Winslow Homer, Army Teamsters

Is this painting of five men, possibly formerly enslaved, working for the Union Army during the Civil War a product of racist stereotypes, or does it humanize its subjects?

Winslow Homer, Army Teamsters, 1866, oil on canvas, 45.72 x 72.39 cm (Virginia Museum of Fine Arts, Richmond)

[0:00] [music]

Dr. Beth Harris: [0:04] We’re in the American Galleries at the Virginia Museum of Fine Arts, and we’re looking at a really interesting painting by Winslow Homer called “Army Teamsters,” 1866. So, this is painted just after the end of the Civil War, but Homer spent quite a bit of time painting and making prints showing the war to a Northern audience.

Dr. Christopher Oliver: [0:26] In Homer’s travels with the Union Army, he became acquainted with the everyday aspects of this huge operation that required the moving of so many men, goods, arms. And so in “Army Teamsters” we see five men who are presumably taking a moment off from their main role in moving the Union Army.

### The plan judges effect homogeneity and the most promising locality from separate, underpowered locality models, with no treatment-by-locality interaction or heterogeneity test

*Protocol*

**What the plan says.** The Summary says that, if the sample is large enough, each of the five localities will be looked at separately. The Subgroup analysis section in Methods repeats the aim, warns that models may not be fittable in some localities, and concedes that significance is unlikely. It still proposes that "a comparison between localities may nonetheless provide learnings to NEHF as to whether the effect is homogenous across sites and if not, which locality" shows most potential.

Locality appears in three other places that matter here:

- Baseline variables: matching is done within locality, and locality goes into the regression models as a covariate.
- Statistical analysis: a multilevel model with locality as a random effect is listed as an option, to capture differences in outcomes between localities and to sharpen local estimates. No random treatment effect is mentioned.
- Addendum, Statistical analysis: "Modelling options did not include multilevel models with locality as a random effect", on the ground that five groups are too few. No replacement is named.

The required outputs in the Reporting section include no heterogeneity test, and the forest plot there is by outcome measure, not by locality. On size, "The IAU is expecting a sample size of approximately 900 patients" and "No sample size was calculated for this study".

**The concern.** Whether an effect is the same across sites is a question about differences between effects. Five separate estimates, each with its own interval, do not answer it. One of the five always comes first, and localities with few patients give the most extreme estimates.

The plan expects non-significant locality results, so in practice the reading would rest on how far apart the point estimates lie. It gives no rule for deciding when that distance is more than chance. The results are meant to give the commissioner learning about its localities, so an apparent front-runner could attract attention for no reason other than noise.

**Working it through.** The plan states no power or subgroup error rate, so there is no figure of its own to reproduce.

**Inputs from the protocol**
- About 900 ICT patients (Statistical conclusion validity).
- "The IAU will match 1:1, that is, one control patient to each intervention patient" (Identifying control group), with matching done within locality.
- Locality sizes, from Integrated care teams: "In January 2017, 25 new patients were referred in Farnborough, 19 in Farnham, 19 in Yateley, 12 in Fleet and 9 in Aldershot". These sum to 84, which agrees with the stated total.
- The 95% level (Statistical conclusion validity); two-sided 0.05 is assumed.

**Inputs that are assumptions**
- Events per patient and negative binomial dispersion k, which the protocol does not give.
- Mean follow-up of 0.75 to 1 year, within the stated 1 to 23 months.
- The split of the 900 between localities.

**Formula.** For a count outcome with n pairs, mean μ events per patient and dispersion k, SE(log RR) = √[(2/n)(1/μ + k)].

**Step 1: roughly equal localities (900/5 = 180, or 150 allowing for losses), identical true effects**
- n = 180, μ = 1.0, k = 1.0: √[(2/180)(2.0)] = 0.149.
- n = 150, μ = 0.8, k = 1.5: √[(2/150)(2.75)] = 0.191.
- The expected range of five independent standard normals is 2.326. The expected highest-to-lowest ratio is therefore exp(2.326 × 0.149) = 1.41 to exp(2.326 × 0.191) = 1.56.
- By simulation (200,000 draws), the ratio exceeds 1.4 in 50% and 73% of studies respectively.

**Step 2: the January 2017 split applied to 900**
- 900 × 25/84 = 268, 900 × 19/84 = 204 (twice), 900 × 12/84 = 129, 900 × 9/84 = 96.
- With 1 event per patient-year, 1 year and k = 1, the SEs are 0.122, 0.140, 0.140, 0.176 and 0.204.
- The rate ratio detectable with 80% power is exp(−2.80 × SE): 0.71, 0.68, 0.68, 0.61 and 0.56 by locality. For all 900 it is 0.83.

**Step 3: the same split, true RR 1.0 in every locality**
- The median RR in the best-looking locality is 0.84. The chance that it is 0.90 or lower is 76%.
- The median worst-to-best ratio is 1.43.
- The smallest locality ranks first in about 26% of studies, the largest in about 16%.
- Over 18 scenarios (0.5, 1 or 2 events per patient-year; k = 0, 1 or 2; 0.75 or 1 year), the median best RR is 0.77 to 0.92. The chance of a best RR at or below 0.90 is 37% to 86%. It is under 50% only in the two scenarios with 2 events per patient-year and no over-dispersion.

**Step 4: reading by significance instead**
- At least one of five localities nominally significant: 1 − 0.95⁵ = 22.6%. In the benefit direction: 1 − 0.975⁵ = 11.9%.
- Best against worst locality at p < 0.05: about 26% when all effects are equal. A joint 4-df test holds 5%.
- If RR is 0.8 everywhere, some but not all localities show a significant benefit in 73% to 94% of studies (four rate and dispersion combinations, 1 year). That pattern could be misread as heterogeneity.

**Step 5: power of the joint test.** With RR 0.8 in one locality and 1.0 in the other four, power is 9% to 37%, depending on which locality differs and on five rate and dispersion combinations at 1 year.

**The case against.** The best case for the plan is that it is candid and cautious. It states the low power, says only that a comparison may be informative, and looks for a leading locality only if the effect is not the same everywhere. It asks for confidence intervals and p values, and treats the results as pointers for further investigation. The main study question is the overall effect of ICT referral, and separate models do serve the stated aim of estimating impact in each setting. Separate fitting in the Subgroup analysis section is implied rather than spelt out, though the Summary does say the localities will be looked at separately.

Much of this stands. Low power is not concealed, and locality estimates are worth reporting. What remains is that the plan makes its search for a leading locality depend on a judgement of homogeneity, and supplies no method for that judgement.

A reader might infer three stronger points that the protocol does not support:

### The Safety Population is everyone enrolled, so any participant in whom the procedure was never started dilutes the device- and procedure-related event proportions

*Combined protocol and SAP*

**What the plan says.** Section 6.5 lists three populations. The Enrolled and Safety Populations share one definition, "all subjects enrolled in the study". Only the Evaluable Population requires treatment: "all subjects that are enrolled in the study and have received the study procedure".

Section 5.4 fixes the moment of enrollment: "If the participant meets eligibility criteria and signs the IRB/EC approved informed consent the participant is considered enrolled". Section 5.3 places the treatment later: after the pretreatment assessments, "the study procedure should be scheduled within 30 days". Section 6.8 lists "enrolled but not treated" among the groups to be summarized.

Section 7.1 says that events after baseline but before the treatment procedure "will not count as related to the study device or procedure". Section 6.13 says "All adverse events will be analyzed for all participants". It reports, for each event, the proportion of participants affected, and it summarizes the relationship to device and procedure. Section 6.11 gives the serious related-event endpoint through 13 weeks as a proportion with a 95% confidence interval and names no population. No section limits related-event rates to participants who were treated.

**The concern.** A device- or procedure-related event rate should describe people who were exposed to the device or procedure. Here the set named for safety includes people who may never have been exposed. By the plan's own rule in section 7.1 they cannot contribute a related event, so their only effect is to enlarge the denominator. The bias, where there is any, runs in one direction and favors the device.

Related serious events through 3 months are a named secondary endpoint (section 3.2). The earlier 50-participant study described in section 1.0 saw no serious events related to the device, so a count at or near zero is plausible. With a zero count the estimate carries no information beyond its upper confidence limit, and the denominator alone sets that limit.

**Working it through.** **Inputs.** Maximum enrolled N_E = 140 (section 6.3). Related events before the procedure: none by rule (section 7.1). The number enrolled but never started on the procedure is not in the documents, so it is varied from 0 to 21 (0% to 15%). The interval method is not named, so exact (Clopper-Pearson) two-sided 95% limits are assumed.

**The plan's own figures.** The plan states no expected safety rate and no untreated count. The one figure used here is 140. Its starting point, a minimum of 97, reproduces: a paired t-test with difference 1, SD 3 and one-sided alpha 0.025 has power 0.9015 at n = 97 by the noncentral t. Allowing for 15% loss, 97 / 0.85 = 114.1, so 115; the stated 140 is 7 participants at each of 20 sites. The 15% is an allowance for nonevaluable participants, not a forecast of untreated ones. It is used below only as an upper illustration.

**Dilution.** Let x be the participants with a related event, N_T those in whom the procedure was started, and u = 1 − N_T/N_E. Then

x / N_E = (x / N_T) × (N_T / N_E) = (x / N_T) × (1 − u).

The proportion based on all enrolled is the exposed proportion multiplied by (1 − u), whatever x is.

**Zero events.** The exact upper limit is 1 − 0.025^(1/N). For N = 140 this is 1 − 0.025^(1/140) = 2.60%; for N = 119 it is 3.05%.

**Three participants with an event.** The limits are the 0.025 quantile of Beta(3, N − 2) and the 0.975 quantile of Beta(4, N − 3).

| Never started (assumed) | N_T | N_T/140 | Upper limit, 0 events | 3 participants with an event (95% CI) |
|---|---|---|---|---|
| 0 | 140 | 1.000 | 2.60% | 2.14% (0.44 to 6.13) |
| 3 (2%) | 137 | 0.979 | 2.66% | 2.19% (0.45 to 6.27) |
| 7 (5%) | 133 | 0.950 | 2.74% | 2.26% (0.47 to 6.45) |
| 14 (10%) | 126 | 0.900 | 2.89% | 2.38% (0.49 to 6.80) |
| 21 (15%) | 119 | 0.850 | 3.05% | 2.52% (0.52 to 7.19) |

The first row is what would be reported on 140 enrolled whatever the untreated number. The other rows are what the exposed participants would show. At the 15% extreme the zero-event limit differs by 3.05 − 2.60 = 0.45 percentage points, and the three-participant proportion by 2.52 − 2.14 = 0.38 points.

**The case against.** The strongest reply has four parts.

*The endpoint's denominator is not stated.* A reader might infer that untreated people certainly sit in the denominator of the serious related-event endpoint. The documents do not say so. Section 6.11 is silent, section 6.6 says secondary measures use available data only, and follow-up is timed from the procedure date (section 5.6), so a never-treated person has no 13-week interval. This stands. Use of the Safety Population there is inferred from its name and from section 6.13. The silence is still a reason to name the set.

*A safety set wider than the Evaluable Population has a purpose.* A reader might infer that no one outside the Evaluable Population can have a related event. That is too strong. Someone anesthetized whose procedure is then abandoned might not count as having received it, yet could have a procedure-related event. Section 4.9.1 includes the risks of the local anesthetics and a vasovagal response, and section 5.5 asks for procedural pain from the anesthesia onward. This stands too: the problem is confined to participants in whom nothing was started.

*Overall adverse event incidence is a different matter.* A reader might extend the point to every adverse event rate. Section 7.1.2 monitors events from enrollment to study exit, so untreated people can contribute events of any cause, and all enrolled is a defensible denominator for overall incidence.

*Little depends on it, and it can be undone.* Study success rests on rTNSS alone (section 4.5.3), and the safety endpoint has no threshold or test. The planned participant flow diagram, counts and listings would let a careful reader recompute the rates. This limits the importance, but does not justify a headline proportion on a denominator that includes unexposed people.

Dr. Harris: [0:47] In art history, when we think about paintings of wartime, we think about battle scenes or depictions of heroic victory or heroic death, but here we have a very everyday scene which Homer would have witnessed, and these are the men who are driving the wagons that we see in the background.

Dr. Oliver: [1:07] For him, it was that interest in the humanity of all of these different people with the Army and recognizing their hard work. The four men who are leaning against the tent are those that were absolutely exhausted from having moved these wagons and mules. The mules, themselves all looking quite bedraggled, show the amount of work that has just occurred.

Dr. Harris: [1:28] We know that the issue of Black people serving in the Union Army was a contentious one.

Dr. Oliver: [1:36] The Union Army did train and arm many Black Americans, but also men like these might’ve been swept up into the Union Army as they went through especially Southern states. They flocked to their freedom, to the Union Army, where they could be enlisted or at least provided with the daily requirements of life through this very arduous labor.